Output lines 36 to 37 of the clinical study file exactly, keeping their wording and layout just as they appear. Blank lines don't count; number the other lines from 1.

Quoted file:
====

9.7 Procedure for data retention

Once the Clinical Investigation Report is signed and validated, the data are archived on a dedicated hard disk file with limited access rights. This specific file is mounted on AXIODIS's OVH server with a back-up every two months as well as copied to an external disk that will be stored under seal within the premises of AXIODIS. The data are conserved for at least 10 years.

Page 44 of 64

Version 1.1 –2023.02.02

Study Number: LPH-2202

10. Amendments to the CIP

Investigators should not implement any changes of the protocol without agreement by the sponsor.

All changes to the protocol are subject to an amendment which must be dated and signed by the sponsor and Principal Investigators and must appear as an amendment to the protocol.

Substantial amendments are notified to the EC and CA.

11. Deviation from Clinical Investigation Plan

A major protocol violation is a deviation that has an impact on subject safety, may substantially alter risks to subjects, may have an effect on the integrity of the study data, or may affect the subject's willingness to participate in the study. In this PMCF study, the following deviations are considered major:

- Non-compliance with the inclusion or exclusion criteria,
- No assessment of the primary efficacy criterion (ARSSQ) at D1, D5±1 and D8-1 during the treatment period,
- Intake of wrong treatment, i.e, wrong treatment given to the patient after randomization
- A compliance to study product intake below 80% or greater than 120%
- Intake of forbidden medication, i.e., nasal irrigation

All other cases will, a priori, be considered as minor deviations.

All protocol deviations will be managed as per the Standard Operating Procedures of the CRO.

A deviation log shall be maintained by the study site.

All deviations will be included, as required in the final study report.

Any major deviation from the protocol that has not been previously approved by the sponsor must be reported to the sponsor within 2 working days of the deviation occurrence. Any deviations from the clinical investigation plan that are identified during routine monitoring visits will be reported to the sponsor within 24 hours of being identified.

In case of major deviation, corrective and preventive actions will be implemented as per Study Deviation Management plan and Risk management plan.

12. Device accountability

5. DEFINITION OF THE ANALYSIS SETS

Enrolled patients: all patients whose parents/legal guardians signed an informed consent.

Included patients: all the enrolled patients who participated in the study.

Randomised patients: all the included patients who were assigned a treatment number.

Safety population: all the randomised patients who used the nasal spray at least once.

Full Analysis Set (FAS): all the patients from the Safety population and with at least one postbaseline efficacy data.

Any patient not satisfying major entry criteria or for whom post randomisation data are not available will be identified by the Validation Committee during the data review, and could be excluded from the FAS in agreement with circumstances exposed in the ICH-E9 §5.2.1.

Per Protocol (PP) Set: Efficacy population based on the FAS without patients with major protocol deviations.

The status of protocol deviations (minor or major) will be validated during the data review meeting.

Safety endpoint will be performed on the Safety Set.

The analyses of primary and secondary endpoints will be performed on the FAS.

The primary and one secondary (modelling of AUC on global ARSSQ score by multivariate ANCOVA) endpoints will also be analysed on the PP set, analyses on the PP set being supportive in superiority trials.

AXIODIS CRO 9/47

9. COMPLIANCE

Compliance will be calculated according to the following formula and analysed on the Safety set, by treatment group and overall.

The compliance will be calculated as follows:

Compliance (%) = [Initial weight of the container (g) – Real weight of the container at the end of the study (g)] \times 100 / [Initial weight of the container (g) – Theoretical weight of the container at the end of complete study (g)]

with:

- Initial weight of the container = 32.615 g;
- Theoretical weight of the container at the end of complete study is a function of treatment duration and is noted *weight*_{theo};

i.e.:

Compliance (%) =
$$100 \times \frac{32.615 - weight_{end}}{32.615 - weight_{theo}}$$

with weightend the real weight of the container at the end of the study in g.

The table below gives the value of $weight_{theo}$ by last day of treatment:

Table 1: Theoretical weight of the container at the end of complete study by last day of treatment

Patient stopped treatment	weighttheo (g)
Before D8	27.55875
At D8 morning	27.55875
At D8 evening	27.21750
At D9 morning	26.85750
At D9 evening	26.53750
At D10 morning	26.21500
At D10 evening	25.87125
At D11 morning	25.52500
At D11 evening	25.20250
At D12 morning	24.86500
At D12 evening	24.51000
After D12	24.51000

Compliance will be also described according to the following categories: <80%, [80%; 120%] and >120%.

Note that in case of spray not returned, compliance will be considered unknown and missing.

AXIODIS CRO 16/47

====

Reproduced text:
AXIODIS CRO 9/47

9. COMPLIANCE